Tropicana overcomes obviousness rejection

Food processing inventions can be fascinating and often fly under the radar of some “high tech” patent attorneys. Personally, I love working on innovations in the food and beverage industry since they can impact so many peoples’ taste buds in a profound way.

Today we discuss a food processing invention by Tropicana (which is owned by Pepsi) related to pomace press cakes. A press cake is the solid mass remaining after pressing something to extract the liquids. In the case of pomace press cakes, that usually refers to the remains (pulp, seeds, skin, etc.) of grapes or other similar fruit after pressing out the juice. The invention relates to a method of processing pomace:


Often pomace remains are used as fertilizer and such, but generally not as an actual food product. Thus, while they have some edible elements, generally they are not suitable for eating and thus there is still a lot of waste. According to the application, the invention tries to find a way to process the pomace so as to form a useful food ingredient.

Tropicana’s case was assigned to art unit 1792. Overall that doesn’t seem like an issue, except that they were assigned an examiner that seems intent on rejecting applications. Thus, Tropicana dug in for the long haul and, after three appeal briefs, finally reached the PTAB and won a reversal.

The issue in the case was the classic one of obviousness. The examiner combined 4 references in an attempt to address the relatively simple claim 29. As part of the rejection, the examiner’s first three references (primarily Gordon) that allegedly showed the hydrating, acidifying and micro-grinding were lacking any disclosure of pomace press cakes. Thus, the fourth reference (Bosch), that did discuss pomace presse cakes, was used to support the idea that the claimed invention was obvious. The applicant pointed out a significant technical problem with combining the references as suggested by the examiner:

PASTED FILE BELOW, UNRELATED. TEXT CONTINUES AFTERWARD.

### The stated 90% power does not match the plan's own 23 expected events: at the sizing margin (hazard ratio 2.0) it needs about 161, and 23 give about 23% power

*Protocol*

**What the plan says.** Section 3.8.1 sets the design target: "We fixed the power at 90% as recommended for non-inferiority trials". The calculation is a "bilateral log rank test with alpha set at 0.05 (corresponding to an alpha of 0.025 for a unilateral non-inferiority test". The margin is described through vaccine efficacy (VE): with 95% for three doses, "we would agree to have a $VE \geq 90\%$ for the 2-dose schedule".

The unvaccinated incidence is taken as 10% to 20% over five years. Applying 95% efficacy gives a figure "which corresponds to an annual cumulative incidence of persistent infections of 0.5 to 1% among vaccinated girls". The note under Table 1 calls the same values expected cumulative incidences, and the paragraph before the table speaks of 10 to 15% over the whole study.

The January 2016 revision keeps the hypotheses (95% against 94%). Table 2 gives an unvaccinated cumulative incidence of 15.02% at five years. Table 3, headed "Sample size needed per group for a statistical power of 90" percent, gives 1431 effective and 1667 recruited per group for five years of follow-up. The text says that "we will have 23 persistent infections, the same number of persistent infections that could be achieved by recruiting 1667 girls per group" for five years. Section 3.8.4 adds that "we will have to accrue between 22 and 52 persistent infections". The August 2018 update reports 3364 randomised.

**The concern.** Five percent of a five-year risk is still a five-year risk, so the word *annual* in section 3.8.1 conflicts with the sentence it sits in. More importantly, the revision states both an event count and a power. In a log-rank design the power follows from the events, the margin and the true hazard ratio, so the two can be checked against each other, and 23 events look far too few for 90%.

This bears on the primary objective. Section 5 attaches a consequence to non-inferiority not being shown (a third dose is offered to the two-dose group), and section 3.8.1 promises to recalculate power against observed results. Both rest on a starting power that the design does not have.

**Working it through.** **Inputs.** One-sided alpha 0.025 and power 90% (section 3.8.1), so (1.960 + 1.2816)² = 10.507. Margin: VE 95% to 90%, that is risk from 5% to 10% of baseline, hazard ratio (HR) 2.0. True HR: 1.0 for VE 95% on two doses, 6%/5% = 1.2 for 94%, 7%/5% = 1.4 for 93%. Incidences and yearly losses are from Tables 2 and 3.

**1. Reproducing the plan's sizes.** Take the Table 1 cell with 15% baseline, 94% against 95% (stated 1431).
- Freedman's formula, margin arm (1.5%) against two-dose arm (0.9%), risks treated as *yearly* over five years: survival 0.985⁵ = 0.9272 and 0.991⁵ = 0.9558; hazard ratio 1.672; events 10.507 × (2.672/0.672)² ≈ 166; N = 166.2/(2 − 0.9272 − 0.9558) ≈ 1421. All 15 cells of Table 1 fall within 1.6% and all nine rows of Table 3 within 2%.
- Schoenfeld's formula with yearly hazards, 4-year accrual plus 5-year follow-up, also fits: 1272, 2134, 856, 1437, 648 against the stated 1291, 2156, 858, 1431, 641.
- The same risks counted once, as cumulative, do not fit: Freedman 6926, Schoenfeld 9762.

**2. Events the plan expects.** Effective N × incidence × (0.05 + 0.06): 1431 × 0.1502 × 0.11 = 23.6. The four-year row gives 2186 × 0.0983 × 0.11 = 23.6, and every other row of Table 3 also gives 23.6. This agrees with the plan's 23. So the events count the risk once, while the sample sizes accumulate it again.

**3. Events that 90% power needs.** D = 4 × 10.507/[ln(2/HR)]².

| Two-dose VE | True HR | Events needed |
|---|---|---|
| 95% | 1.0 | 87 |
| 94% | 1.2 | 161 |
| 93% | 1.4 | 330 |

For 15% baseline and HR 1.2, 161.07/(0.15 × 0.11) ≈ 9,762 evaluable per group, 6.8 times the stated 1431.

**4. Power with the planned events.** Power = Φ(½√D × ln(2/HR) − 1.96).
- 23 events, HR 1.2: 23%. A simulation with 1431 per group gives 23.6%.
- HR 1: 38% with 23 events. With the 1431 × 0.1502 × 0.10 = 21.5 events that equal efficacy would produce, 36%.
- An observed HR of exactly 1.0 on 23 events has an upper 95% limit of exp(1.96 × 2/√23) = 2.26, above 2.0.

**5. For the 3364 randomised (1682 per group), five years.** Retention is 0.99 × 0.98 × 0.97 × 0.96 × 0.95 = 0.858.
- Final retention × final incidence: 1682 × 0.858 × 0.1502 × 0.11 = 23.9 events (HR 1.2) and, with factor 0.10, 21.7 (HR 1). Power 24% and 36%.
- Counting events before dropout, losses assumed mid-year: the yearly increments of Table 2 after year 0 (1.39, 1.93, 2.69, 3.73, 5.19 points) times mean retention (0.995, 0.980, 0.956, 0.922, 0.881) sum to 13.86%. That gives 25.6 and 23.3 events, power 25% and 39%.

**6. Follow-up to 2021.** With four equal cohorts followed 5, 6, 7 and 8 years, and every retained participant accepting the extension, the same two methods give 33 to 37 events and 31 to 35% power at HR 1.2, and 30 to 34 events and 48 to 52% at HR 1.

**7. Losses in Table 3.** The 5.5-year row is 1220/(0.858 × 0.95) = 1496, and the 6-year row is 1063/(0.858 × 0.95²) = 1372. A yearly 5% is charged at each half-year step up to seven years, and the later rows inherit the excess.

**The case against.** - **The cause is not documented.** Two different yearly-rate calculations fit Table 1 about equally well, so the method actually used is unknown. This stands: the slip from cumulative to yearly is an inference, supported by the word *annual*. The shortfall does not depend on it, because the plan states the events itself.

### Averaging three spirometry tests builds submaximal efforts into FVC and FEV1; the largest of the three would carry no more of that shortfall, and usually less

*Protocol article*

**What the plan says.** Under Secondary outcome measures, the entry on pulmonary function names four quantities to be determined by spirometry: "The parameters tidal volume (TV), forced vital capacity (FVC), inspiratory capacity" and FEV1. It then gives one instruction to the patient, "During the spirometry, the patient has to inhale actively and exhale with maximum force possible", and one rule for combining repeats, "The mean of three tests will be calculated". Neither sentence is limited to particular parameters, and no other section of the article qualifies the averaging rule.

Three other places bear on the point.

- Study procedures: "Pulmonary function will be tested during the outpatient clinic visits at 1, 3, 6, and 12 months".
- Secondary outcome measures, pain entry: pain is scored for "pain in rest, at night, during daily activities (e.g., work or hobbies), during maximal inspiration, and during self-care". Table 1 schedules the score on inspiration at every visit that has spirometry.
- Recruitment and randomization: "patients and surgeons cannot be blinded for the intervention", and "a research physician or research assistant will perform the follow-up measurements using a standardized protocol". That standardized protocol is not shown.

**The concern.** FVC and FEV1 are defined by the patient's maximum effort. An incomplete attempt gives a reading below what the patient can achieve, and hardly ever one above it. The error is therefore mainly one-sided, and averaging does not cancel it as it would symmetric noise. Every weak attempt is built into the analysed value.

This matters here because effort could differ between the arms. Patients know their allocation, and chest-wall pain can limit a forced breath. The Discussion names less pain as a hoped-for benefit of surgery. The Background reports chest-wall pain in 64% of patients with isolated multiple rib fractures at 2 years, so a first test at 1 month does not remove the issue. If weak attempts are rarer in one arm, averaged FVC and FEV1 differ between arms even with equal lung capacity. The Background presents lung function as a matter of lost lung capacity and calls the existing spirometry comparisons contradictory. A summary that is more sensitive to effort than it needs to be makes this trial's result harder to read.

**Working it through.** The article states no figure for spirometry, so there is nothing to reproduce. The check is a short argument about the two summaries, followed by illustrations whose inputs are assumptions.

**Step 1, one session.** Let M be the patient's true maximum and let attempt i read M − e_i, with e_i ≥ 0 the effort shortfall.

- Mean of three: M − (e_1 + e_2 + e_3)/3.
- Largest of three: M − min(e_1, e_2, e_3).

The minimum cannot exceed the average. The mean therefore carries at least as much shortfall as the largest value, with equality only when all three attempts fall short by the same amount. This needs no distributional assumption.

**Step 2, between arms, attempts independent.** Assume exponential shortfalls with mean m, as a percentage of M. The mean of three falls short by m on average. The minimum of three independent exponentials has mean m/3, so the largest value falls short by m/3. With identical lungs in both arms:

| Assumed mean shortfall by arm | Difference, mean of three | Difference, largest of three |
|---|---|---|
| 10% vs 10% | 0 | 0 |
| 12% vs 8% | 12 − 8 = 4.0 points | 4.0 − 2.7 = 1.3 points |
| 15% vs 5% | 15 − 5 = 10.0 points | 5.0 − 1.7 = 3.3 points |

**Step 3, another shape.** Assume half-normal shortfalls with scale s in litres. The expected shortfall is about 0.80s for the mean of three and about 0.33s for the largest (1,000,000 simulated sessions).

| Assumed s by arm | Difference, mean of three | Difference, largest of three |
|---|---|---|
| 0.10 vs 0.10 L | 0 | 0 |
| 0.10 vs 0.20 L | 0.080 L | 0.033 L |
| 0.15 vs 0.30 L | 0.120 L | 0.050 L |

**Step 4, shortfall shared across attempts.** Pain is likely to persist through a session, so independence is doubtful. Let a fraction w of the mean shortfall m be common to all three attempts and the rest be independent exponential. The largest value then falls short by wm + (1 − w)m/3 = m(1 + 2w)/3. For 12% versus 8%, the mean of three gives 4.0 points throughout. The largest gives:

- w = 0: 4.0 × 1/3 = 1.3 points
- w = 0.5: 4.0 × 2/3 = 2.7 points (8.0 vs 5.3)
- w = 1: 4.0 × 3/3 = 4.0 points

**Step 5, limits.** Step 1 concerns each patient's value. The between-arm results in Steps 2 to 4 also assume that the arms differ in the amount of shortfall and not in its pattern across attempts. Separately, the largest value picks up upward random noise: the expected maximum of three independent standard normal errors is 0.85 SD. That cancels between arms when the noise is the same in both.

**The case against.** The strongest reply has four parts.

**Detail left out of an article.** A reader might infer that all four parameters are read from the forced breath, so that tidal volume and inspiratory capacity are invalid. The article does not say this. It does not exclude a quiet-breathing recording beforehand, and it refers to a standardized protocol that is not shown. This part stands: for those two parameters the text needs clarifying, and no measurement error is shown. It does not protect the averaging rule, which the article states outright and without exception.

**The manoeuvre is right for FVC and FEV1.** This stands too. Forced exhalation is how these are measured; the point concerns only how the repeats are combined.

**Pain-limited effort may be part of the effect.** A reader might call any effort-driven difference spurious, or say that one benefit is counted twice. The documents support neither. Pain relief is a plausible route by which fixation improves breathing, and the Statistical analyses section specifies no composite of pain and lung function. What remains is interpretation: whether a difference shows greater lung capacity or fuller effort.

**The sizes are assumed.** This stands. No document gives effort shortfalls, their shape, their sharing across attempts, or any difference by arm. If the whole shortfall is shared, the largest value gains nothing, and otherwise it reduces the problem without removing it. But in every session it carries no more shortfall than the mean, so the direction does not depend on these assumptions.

The Examiner’s response to this issue only made matters worse. Specifically, the Examiner then “clarified” that the proposed modification would involve creating the press cake during the pulping and sieving stage, not after. Tropicana rightly pointed out that this new explanation was even more problematic for the rejection since such a change would be pointless and result in formation of a press cake, rather than the pulp needed in Gordon’s process. In other words, one would have to recombine juice with the press cake to nullify the Examiner’s proposed change. The PTAB agreed and further noted that the fundamental reason provided by the Examiner to make the combination was incorrect:


So, Tropicana was finally successful in protecting their new approach to processing pomace and reducing waste. While it might have been prudent to provide a declaration from one skilled in the art to support the attorney argument in this appeal, in the end the Examiner’s inability to properly establish the rejection was enough for the PTAB. Tropicana’s approach here did a good job of tracking their arguments on appeal to the actual reasoning provided by the Examiner.